A Letter To You, From A Young Indian Trans Woman

Posted on November 20, 2016 in Cake, Cake News, LGBTQ, Monologues

By Pink Fluid for Cake:

What you see or, what language does not tell.

To the man who sits on the bus and smiles patronizingly, what do you see? I curl up, into myself a little more, hoping what you perceive isn’t too bad. I mean, as far as a generic boy would look, not too shabby? Right? I mean, yeah so my lips are red and my eyes are a little darker, but what the heck. An odd little boy, yes? At a certain age, when these things pass. You experiment, it happens.

No. Not really. I’m a girl.

What a joke.

To the conductor who looks at me when you think I do not notice, what do you feel? Curiosity? Fear? Amusement? A mixture of these and more?

To the people who stare as I walk by, are you wondering what the hell I’m doing? What my life is like? Because I wonder about you, all of you. All of your lives. What you’ve been told.

What your mother told you, what your father told you.

What your language told you.

What your science told you.

What common sense told you.

What ‘felt’ right.

What you see is what you get is what you see is what you get is what you always, always see.

No escaping the manual.

To the woman who I met one evening, down a dark side alley, when I was lost. I had asked you for directions and you had been afraid, so very afraid. You had frantically waved your hand in a random direction and walked quickly on. I had felt sadness catch at my throat. I realized you were afraid, how could you not be? You saw a man, whereas I was hopeful of a fellow being. I realized almost instantly after I had hailed you, but forever too late by then, of what you see. A random male coming to you asking for directions in the dark is trouble. Of course.

In my sadness I had walked where you had pointed, simply to make something of the attempt you had made to aid me as best you can and protect yourself. I do not resent you. I am sad for the situation is far too familiar to me. Yet not one I had ever in my dreams imagined I would cause.

I would’ve fallen into your arms, crying, begging you to believe me that I was afraid too, just as much as you.

I feel so big. So stupid and over-sized. Cumbersome. My hands, my feet, my head, my nose, my face. So out of place. I wonder what you’d expect in a woman and I know it isn’t this. I know it’s something else. Something that is the not-me, the not-I.

I mean, sure you’ll say you’re not judging by body type, but isn’t the phallus hanging from between my legs a little bit too much of an inconvenience? Isn’t that stretching it a bit too far? Isn’t there a line your parents told you that you just cannot possibly cross?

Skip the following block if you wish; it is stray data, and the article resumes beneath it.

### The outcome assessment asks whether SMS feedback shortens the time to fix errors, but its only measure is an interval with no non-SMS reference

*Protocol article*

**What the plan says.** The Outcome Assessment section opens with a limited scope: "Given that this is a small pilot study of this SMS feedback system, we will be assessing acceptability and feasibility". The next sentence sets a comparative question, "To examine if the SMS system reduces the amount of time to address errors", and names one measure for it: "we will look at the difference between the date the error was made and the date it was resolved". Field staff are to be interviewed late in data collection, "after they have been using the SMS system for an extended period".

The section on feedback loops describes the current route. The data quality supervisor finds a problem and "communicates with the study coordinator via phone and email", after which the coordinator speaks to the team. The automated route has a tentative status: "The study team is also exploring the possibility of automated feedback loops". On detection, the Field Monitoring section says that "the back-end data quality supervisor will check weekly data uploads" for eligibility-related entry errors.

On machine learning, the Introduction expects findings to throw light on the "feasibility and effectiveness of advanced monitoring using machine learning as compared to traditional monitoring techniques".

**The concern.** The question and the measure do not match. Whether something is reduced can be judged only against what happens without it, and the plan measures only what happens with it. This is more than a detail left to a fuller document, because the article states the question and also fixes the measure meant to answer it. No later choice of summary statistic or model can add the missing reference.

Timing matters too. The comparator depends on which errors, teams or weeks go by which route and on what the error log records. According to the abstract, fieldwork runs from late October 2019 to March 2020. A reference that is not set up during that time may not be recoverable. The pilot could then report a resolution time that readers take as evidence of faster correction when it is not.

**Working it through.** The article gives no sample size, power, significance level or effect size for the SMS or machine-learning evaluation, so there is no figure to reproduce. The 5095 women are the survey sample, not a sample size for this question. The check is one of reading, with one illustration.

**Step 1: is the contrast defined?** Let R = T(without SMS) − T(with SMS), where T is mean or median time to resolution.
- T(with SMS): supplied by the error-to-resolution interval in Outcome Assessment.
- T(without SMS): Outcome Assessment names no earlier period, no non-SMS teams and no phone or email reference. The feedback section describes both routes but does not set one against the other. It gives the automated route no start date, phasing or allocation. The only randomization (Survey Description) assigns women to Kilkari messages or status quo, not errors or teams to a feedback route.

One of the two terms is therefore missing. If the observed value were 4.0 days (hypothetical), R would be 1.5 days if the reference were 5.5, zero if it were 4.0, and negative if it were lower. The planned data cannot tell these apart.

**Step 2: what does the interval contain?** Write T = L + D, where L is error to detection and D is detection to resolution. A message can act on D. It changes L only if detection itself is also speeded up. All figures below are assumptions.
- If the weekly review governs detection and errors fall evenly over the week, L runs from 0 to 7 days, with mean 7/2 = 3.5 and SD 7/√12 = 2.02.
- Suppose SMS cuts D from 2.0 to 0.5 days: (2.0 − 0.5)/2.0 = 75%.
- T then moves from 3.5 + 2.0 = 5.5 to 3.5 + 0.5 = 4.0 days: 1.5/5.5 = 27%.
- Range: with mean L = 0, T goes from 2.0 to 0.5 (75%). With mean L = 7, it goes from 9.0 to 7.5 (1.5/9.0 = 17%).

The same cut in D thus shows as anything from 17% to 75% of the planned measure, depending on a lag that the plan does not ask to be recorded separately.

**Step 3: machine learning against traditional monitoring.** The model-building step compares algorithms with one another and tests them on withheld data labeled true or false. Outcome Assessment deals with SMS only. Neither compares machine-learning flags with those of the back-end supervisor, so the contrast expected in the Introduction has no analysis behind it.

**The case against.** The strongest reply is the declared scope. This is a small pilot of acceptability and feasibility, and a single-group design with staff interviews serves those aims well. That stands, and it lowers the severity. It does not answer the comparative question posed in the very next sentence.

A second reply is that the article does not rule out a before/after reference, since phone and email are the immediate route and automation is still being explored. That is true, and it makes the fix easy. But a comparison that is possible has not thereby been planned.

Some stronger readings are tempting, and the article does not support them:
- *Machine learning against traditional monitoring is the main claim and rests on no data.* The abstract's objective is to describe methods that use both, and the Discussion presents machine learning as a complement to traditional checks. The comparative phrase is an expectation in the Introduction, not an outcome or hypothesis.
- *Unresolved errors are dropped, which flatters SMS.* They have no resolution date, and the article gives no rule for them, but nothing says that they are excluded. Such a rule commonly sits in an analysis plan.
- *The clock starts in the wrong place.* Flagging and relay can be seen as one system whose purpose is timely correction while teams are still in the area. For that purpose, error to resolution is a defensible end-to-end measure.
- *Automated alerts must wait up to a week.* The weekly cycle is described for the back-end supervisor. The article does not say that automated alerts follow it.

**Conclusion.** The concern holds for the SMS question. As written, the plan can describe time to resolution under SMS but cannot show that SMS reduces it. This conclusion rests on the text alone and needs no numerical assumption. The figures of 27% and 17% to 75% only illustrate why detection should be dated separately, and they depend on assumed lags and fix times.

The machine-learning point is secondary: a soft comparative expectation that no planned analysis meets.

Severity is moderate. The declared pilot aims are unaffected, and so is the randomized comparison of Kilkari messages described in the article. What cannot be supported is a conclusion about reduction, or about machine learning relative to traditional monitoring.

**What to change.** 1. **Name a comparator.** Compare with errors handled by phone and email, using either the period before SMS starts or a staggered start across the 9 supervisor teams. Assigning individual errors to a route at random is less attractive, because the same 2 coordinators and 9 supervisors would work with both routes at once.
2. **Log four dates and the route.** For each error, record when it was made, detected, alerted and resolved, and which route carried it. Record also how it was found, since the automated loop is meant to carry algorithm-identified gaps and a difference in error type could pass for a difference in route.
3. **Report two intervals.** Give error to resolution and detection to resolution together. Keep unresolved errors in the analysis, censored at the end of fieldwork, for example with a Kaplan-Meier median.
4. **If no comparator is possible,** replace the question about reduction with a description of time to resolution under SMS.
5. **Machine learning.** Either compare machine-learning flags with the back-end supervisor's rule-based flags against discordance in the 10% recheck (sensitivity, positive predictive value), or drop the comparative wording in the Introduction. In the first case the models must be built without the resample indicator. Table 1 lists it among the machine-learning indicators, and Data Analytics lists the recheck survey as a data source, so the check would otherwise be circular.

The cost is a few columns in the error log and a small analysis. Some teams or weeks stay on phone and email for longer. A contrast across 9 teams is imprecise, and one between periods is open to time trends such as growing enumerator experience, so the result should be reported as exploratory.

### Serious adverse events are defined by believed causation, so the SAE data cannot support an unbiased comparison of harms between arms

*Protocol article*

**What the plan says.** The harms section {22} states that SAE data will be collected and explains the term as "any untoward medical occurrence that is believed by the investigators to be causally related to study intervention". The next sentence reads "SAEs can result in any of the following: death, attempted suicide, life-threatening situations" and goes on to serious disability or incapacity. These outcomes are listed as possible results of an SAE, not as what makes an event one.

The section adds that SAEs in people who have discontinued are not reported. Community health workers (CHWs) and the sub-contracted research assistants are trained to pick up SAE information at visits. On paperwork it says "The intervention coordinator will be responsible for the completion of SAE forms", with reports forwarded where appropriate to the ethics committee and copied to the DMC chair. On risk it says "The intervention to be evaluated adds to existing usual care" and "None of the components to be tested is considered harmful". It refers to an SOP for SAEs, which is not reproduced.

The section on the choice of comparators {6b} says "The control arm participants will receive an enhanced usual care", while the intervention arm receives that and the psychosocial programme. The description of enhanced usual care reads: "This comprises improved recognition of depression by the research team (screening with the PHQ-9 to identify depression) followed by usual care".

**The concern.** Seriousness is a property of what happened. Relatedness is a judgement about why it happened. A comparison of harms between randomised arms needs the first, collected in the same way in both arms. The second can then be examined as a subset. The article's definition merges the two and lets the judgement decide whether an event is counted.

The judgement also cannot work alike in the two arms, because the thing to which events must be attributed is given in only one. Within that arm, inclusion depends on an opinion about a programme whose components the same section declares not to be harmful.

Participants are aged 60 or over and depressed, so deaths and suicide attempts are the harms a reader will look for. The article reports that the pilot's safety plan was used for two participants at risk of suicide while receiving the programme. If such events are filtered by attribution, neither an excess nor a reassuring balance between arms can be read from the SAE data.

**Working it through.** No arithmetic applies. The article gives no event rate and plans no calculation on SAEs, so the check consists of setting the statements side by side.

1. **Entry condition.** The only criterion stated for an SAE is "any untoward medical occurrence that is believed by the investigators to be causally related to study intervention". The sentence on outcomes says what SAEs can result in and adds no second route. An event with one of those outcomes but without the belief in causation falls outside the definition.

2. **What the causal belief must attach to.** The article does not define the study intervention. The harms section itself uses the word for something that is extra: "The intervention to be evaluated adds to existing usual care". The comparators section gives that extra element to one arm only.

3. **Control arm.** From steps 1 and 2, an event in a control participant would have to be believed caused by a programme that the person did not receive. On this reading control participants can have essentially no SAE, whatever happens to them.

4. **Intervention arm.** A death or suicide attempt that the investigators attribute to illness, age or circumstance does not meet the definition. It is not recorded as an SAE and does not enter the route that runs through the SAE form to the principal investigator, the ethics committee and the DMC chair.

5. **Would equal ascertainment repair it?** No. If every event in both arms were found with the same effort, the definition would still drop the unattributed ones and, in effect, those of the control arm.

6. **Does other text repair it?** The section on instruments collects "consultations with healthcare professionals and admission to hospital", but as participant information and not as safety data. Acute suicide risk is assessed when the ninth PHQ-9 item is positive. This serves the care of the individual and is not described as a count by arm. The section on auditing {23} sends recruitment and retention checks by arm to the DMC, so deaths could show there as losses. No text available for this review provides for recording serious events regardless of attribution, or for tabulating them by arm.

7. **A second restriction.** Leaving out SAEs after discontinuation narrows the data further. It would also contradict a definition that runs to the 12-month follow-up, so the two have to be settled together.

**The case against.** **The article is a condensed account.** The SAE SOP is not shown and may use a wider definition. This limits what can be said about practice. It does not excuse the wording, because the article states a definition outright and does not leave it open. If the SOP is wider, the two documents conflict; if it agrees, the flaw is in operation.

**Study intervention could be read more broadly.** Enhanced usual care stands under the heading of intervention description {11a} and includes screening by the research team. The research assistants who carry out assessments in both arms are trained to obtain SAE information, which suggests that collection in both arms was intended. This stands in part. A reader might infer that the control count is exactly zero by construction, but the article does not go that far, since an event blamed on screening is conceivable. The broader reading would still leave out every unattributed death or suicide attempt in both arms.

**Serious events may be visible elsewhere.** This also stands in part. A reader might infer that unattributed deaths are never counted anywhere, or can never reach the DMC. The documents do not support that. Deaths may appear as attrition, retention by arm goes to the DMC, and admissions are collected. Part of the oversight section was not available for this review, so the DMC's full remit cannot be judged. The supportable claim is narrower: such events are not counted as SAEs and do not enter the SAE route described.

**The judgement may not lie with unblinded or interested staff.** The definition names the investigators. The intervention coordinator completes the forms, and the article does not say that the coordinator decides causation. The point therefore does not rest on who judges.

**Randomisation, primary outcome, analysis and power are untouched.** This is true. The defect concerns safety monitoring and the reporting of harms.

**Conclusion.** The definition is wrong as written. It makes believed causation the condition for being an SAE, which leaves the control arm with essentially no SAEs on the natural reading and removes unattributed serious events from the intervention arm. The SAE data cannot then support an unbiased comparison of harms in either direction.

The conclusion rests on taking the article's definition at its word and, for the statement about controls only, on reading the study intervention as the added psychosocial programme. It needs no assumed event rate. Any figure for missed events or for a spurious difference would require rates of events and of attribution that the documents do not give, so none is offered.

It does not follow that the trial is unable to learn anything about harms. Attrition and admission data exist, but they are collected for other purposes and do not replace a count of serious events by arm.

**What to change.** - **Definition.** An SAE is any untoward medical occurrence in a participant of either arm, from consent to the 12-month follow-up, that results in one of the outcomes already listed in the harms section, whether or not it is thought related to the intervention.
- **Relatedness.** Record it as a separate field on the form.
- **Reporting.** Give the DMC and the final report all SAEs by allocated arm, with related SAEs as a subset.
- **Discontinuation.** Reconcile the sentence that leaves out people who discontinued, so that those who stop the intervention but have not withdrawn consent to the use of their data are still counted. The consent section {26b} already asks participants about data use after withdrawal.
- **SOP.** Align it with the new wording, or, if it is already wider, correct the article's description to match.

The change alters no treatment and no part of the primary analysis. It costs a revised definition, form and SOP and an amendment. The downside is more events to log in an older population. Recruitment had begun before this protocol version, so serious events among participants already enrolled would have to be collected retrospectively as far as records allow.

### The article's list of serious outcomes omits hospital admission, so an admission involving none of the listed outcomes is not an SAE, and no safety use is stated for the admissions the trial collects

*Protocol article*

To my dearest, loving friends. What do you see? Each day at campus, you hail me. You respect me. You do me the just service of listening to who I am and attempt in your own ways to adhere to it, this identity. Or you do not, perhaps, do any of the above, but only smile and wave.

But I wish you’d look at me.

No, I mean, really take a look at me.

I have heard of the gaze of those who I desire, who I do the infinite disservice of the generalization simply, of men. And I have seen you, who for simplicity’s sake call yourselves men drive my compatriots into a frustrated frenzy, with your gaze. Yet I have never seen the heated look of one of you directed at me. There are those who are sickened by your constant expectant eyes, that range forever in search of the Other, the other shoe of the pair that fits.

Beside me, away from me, behind me, in all possible directions your eyes rove, but never do they fall on me.When I was younger, I would go around telling those whose curiosity would be aroused, that I once had a lover one beautiful summer, that it was short-lived, that he left me come summer’s end. Tragic, the perfect nauseating tale we see as something to be impressed by, or so I thought. Stupid, pathetic, indulgent me.

In truth, I did what many of us do, in order to cope, to make do. I lied.

Judge me, it is inevitable to do so, a human condition that you cannot really help. But moderate that judgment in the knowledge that I too am a human being like you, yet one who has never, ever been approached by any one, ever, who would have come up to me to let me know that they were moved by my presence. That their body burned by my side.
I live, I breathe, I desire.

Yet I stand erased. There is no looking there where you can find nothing. Nothing of note, of interest.

Oh, I have been looked at, of course, you cannot escape being looked at, of course not. Scorn, ridicule, confusion. Even the eyes of the molester who wishes to smother my body under his hands.

I wonder. Is a woman all that exists between her legs? On her bosom? Is her body all that you ever see? Is her lilting voice all that serenades you? Is there no varying this constant pattern that somehow is now inscribed in the very core? I do not know. I do not expect you to know.

What I do know is I will probably stand here till the very end, as all things must end. And I will marvel at life, at your efforts, your struggles and your stories.

And you will not see me.